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Yeah it's getting hard to tell them apart. My nephew drives a metallic red '77 Chevy short bed Silverado with all black interior and beastly tires on it. It's got those old school rims that I can't recall what they are called for some reason. Anyway, sharp looking truck

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Welcome aboard Bill, glad to have you.

Sounds like you already have some experience in this addictive craft. I used to forge what I could find on what I could find with the camp fire, on field jobs. In the shop I had oxy accet torches I didn't have to pay the gas bill so did a lot of smithing for the drills and equipment. I stopped getting static when I demonstrated I could forge, forge weld and install 3-4 steel rings on the safety hammers faster than I could get a PO #, drive to the dealer, take the receipt to the office and get back to the shop. With, might I add, shackles that were proven short lived connecting the safety hammers to the cathead rope. 

Anyway, we can maybe swap tips and tricks if you do expedient forging often. I also have a knack for naturally aspirated propane burners and forge construction if you go that route.

Frosty The Lucky.

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Chellie: 

Are you packing warm water to the goats? Hot bath water temp will go along ways to keeping them comfortable in cold weather. Use plastic water jugs, they won't slosh and get you wet like buckets. Add about 1/4 c of apple cider vinegar to 3-4 gal of water, I'll get into why it's good for them in a bit. Double the water buckets if you don't have power or can't getting heated stock buckets. The trapped, dead air space between buckets really helps keep the water warm and thawed longer. You can cut a disk of plywood and float it on the water to keep it thawed longer too but it takes the goats longer getting used to pushing it down to drink. It works though. Hopefully it won't be this cold long enough to go this far. 

They need to drink or they won't eat and they need the calories to keep warm. They'll drink more warm water which will make them hungry and when they eat it makes them thirsty so you end up with well fed and hydrated stock. Plump is better for winter but well fed will do. Apple cider vinegar helps prevent urinary calculi and those can be a health problem for does and deadly in bucks. Bucks have that long narrow horizontal urethra which calculi restrict and block easily. Vinegar goes a long way towards keeping their urine acidic so calculi don't form.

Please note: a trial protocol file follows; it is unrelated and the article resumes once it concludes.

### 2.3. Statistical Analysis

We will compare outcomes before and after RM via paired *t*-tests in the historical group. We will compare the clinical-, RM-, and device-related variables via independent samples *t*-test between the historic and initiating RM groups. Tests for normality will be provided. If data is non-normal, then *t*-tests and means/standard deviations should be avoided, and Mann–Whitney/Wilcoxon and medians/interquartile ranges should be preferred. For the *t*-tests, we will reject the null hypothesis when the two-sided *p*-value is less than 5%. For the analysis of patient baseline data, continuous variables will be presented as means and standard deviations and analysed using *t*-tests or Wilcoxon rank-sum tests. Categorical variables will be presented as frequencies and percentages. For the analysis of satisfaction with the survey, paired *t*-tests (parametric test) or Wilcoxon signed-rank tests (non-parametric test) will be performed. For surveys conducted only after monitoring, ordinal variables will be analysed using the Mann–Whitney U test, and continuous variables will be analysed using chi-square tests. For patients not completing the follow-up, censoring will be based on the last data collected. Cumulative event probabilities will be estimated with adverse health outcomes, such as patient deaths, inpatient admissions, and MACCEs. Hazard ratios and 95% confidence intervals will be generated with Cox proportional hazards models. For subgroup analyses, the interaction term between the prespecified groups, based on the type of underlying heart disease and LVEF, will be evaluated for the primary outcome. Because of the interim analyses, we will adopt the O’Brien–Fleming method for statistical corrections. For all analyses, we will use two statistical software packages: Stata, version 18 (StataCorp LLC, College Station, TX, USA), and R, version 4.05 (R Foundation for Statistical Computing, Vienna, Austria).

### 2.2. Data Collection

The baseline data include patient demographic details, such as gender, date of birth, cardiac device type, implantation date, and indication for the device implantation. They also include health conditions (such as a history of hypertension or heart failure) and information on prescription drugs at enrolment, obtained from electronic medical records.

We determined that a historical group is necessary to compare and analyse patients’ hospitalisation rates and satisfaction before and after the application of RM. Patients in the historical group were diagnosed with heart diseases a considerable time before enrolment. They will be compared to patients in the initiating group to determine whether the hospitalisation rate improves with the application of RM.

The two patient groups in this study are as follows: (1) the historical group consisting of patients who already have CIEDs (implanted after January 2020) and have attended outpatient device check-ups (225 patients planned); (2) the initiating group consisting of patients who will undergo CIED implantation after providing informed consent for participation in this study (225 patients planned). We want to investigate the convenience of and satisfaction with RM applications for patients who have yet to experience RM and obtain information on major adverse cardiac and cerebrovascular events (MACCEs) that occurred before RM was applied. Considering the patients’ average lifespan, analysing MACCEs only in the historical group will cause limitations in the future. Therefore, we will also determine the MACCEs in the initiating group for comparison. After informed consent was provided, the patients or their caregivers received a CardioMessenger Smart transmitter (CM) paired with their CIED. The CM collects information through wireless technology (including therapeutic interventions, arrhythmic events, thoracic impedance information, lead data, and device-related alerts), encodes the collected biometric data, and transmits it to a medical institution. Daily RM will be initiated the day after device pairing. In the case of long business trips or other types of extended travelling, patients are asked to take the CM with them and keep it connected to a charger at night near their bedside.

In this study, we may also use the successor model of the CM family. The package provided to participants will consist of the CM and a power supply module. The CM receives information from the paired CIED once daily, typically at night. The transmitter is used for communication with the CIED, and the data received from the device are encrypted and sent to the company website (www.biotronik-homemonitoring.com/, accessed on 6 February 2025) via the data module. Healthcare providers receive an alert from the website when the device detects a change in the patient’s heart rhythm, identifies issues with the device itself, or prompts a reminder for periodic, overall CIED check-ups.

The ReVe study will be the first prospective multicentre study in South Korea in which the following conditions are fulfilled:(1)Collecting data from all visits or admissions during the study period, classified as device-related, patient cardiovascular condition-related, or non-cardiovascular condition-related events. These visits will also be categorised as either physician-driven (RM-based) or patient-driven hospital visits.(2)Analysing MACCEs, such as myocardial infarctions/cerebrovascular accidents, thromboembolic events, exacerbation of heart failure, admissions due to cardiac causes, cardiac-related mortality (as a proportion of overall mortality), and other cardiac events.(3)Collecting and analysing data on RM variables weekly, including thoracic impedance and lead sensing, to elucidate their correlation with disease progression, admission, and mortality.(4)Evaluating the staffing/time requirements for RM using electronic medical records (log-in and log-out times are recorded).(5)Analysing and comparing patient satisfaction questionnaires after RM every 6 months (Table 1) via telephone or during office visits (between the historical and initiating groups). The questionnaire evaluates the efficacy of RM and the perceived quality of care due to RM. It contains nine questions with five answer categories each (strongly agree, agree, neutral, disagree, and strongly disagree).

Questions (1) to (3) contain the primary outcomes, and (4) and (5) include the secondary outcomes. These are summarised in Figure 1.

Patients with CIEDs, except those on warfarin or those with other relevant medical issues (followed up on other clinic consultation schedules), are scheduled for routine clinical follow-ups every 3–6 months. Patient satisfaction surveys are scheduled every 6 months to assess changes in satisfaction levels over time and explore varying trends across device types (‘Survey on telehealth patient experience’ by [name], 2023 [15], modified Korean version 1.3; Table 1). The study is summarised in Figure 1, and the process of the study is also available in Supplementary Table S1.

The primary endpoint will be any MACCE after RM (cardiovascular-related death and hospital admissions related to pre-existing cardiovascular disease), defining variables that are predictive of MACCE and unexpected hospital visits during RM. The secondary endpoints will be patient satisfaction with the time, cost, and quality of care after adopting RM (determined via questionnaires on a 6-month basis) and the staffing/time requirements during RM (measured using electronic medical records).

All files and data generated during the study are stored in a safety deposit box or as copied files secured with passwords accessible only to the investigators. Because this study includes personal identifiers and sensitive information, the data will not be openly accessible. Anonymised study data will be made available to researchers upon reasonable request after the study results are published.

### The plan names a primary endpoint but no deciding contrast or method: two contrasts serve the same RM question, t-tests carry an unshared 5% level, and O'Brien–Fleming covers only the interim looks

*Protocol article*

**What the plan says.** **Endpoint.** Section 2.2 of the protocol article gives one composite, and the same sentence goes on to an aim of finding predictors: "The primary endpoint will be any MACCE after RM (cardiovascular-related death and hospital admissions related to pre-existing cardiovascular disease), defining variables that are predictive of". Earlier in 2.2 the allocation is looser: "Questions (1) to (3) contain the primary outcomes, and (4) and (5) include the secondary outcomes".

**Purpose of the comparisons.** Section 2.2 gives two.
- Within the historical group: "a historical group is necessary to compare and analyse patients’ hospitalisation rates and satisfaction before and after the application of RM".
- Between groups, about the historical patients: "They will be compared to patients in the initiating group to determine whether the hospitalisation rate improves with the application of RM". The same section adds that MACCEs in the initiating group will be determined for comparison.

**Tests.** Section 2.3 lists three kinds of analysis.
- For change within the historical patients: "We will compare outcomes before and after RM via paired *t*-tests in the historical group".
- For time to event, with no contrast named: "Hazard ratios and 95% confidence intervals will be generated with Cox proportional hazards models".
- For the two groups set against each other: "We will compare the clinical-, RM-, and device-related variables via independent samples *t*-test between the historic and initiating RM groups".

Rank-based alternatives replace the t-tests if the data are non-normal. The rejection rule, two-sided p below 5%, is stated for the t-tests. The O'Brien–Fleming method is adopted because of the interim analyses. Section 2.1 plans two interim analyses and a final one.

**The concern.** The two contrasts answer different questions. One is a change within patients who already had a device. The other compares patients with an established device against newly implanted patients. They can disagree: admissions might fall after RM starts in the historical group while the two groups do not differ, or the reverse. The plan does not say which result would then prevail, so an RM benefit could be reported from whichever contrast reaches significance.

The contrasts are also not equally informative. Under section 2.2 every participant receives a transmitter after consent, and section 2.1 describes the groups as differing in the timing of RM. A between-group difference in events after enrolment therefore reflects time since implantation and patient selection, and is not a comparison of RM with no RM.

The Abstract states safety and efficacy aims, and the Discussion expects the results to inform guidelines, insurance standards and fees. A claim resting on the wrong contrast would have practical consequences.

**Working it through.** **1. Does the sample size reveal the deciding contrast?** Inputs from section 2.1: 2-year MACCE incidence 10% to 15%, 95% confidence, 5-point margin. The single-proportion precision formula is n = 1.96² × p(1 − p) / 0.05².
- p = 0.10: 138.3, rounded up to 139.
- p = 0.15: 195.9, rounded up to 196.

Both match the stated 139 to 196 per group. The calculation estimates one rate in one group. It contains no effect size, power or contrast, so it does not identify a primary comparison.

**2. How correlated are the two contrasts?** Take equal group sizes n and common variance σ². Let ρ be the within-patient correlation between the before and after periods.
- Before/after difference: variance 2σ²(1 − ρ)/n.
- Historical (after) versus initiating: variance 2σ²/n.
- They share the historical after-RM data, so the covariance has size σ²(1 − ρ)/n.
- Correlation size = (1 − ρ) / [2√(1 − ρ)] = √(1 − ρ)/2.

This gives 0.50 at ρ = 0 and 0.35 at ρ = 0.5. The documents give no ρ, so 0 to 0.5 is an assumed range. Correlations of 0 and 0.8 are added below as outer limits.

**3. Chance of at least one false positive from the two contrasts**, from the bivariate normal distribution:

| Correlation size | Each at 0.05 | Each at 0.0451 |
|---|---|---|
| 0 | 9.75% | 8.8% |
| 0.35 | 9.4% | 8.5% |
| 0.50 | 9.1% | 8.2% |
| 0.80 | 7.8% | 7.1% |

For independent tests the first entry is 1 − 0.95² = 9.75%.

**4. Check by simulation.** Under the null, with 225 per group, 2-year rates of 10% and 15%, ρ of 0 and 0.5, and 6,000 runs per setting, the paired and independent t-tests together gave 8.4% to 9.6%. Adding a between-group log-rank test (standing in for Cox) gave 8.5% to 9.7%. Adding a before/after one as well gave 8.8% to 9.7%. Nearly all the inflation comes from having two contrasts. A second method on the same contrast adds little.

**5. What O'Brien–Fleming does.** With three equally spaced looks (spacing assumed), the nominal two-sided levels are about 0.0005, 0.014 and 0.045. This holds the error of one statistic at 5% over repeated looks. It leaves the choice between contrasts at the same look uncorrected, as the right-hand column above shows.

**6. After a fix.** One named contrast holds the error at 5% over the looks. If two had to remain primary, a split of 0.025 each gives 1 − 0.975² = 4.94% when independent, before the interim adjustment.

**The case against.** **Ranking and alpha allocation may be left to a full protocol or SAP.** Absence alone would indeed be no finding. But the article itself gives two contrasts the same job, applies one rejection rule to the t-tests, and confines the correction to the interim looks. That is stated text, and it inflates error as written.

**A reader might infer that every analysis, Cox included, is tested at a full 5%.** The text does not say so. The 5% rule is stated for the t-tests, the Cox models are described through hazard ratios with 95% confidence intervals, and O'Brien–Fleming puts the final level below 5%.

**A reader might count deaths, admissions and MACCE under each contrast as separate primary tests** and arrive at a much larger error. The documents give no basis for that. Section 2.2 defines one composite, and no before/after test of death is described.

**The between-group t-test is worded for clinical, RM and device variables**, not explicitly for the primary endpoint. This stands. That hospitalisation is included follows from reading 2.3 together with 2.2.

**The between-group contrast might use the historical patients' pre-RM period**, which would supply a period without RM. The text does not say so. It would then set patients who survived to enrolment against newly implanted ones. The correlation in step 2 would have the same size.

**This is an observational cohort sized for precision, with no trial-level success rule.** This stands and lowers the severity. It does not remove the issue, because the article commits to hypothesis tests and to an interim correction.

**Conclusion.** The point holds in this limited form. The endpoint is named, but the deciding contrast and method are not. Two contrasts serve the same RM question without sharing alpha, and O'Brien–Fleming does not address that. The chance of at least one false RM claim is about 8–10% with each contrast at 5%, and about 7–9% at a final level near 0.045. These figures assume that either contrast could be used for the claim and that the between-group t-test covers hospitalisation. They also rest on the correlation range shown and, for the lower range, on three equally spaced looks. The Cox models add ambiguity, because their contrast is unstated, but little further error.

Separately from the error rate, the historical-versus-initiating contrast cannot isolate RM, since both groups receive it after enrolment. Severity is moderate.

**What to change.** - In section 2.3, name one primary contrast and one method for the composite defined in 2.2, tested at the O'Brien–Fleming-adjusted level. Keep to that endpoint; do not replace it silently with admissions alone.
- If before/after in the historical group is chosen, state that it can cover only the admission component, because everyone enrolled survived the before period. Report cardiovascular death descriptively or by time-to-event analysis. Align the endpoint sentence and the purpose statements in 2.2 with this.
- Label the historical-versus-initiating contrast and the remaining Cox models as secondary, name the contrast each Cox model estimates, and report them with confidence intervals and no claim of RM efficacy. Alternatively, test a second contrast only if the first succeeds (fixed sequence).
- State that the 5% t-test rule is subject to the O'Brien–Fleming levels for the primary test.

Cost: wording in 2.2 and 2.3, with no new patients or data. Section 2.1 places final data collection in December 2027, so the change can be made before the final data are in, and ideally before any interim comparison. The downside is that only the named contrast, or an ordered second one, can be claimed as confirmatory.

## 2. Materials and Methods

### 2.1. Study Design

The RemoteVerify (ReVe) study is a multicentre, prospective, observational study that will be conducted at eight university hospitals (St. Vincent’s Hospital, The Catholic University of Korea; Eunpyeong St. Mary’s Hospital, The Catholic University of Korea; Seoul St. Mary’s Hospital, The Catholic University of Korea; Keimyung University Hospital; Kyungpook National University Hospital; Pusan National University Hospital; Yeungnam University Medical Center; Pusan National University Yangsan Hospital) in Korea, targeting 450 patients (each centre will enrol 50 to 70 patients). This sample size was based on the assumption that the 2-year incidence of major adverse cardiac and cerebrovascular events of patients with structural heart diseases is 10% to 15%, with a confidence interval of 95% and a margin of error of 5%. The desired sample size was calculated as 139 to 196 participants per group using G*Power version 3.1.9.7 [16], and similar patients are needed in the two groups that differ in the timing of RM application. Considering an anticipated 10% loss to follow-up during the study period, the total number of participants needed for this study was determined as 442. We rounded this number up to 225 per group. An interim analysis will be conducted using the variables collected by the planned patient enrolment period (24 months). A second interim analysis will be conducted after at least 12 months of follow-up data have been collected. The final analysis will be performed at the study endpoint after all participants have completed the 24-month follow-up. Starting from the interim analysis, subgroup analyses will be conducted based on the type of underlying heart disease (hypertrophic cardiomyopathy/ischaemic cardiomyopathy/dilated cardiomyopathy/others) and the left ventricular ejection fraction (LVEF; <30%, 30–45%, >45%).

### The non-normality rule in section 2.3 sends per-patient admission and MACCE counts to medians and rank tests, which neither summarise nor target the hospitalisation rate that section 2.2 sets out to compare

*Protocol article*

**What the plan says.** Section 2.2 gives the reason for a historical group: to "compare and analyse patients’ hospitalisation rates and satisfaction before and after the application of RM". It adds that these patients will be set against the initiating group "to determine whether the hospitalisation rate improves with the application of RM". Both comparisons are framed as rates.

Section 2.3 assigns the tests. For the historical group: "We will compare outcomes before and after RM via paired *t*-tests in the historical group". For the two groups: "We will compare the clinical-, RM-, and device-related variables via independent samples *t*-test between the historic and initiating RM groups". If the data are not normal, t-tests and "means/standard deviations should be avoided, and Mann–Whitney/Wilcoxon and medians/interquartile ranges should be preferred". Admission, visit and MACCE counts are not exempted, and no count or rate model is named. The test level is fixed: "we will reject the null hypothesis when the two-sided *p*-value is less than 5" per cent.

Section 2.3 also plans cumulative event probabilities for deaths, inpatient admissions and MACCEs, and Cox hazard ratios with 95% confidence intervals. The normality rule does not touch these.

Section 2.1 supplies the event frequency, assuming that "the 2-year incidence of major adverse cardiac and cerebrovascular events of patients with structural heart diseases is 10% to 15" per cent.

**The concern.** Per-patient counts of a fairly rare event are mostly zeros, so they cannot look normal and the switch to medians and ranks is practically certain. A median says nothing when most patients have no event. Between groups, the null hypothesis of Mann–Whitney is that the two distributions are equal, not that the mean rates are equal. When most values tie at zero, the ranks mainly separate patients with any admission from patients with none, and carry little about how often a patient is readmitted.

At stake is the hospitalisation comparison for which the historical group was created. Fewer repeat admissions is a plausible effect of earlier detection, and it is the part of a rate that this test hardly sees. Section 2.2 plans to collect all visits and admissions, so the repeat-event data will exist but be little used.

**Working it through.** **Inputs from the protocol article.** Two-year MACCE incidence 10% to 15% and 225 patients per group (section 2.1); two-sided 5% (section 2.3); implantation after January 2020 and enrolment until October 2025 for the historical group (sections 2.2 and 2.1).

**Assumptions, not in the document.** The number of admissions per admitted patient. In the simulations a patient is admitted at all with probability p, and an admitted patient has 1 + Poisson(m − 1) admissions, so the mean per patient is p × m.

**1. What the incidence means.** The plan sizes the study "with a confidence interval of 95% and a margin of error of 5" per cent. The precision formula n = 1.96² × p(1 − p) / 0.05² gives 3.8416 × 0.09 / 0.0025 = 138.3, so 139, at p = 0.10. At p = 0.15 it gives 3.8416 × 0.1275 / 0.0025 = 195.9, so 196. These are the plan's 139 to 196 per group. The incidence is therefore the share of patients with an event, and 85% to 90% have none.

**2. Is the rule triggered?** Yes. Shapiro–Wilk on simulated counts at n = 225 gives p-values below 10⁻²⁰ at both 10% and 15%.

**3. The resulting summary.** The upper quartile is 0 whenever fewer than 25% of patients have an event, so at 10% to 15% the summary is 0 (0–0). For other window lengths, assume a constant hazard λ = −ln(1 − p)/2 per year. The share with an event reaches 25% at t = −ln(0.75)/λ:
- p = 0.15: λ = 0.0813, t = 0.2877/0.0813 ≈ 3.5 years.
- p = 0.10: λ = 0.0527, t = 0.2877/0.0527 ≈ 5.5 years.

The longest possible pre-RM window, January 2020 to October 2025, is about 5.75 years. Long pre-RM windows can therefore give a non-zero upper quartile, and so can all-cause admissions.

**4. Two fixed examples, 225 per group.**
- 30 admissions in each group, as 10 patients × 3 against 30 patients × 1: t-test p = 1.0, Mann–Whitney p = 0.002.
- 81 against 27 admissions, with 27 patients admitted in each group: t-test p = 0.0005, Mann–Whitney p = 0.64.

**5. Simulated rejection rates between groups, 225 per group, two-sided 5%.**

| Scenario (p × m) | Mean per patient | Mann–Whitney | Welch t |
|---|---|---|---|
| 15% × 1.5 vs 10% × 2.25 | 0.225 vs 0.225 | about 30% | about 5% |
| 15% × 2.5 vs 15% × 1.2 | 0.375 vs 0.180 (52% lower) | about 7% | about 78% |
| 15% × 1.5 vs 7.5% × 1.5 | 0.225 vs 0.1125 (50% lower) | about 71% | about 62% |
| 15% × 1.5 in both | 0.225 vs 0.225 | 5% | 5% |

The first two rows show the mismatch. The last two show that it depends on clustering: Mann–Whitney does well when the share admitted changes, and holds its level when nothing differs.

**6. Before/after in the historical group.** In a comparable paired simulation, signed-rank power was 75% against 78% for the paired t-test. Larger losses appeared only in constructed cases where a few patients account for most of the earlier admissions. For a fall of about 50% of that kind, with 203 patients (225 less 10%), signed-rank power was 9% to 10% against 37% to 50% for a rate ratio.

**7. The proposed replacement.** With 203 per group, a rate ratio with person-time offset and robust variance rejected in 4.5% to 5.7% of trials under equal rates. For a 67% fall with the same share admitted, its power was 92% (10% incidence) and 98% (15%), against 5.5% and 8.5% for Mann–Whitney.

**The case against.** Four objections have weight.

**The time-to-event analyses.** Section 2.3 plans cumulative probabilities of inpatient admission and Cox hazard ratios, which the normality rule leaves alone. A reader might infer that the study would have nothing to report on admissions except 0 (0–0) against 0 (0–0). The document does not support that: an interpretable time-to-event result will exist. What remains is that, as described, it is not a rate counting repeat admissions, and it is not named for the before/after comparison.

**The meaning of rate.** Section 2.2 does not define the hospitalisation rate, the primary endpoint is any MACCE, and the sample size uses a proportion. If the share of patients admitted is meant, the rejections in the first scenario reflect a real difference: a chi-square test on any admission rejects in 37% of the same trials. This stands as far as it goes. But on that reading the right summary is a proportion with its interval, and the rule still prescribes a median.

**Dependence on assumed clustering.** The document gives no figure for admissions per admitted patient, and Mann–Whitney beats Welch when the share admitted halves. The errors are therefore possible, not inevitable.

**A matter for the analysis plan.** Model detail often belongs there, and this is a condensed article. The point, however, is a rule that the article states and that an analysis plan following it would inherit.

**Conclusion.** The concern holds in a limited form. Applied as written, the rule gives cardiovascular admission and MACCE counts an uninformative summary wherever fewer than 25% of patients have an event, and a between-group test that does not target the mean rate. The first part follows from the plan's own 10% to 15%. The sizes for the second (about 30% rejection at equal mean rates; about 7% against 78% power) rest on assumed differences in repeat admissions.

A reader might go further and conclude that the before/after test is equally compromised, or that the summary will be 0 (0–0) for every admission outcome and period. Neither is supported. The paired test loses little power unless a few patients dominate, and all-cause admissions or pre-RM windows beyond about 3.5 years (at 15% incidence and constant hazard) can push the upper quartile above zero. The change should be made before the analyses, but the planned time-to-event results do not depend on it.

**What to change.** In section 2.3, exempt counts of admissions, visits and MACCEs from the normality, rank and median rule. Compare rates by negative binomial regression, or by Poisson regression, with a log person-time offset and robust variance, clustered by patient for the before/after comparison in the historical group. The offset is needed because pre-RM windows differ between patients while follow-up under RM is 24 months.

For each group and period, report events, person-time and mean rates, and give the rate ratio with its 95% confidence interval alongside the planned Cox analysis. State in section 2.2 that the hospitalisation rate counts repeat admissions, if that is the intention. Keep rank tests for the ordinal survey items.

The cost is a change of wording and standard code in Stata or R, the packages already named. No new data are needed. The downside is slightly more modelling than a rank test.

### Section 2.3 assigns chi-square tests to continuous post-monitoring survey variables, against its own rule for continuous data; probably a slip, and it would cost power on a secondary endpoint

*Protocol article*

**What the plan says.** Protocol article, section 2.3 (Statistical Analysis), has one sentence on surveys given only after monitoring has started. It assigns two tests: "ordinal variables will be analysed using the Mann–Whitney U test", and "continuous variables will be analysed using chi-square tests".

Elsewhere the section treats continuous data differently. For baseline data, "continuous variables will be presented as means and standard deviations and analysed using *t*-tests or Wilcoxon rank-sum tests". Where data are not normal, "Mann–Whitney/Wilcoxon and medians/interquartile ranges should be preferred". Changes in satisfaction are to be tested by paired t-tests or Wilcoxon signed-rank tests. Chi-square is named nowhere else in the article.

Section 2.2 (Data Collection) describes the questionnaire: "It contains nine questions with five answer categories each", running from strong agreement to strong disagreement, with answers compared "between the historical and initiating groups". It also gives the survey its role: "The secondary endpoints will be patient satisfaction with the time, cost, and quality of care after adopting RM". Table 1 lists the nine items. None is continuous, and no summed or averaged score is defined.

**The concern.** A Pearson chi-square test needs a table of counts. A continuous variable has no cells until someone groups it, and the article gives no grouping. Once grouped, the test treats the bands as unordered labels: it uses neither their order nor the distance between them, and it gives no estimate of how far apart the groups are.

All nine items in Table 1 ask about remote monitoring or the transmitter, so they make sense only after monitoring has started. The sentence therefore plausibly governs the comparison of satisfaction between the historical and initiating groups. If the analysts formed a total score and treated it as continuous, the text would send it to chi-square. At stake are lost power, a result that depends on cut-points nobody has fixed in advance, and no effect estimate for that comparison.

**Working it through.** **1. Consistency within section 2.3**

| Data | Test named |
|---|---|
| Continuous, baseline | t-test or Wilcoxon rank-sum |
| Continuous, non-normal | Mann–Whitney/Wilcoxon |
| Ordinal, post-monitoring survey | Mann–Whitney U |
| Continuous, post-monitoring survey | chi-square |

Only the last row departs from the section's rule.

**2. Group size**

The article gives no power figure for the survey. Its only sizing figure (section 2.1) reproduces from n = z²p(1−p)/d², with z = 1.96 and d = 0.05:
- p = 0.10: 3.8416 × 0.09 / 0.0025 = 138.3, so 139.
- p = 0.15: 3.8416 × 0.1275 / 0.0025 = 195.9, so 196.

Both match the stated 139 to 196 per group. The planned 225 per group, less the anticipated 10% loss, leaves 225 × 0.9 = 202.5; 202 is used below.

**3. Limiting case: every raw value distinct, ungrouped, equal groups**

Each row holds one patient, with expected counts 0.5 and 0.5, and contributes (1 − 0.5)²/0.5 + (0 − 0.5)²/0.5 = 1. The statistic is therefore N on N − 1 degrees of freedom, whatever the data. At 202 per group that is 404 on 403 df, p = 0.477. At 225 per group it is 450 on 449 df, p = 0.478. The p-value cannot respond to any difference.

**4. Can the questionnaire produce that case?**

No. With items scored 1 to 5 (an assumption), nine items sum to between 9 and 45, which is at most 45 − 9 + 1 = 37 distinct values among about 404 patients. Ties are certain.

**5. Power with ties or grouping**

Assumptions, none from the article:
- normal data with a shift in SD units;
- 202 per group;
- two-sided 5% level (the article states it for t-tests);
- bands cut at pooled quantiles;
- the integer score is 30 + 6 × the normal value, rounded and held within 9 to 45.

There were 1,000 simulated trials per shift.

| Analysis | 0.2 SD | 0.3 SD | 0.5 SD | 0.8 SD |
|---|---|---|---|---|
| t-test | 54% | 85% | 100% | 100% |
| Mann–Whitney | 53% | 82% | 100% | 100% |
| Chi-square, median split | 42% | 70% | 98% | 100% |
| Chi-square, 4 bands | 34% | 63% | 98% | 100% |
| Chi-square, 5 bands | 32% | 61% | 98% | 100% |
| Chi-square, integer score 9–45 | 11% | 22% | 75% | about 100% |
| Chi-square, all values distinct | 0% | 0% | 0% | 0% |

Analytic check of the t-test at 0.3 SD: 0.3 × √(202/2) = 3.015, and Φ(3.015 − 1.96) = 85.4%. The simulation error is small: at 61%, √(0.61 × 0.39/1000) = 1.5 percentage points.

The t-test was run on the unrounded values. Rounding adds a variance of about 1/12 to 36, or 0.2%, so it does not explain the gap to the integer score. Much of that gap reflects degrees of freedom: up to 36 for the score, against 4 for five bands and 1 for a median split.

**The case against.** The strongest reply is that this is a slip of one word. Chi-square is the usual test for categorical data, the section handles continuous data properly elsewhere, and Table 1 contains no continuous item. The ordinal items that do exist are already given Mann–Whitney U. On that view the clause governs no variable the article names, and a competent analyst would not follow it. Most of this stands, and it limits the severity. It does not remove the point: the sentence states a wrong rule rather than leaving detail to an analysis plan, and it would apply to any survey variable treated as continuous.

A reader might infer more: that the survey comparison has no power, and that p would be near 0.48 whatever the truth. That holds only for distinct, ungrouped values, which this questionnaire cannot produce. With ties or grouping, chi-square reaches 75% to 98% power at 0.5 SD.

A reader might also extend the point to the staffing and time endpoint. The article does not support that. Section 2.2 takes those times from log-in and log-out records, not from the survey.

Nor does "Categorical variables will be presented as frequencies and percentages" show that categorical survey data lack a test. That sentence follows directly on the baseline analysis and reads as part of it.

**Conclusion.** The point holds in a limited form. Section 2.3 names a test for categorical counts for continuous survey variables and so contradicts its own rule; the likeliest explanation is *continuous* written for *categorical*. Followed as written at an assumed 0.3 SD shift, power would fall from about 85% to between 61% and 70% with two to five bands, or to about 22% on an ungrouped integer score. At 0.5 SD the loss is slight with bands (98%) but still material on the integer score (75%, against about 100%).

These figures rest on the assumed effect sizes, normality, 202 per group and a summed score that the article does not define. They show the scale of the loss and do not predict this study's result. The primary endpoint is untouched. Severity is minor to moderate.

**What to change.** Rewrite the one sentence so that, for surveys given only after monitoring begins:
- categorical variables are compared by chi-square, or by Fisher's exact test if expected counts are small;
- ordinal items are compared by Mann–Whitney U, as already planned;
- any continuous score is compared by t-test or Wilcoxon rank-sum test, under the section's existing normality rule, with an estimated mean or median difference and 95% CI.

Another thing vinegar does is make any water with apple cider vinegar in it familiar so they'll drink. You know how goats hate change and you REALLY need to keep them drinking. A splash of apple cider vinegar makes new water familiar so they'll drink and if they drink they'll eat. They adapt quickly, in a week the new water and feed will be THE feed to them. This is a good trick to remember when you sell goats, we used to give a gallon of  apple cider vinegar and a 1/4c measuring cup to new goat folk buyers, with the pages long instruction for good goat care.  

As a final bit of cold weather lore for you southerner friends. Wear layers, they'll keep you warmer and drier than one thick coat. If you have to drive leave really early, half an hour isn't too much extra time. Take survival gear, extra coats and a sleeping bag isn't unreasonable, a jacket won't cut it if you're stuck somewhere it takes a while to get you out. Snacks are a good thing, blood sugar keeps you warmer a couple candy bars per person don't take up much room. NO sudden moves when driving, use the pedals like you have an egg between your foot and the pedal. Turning quickly will put you into a skid as will the brakes though modern cars have good anti skid systems they can be defeated with a wrong move say braking and turning. If something happens, stay off the brakes and just roll around the obstructions, if letting off the gas makes you skid shift to neutral and just let it roll around and to a stop if you have to stop. If there is no way around and collision is unavoidable drive into the ditch in a straight line. If you try to avoid the ditch your vehicle is likely to skid, go in sideways and really increase the probability it rolls over. Nest on the badness of hitting the ditch sideways is being T boned by the vehicles following you in from behind. Your vehicle is designed to take impacts front and rear, not so much to the sides. Make sense?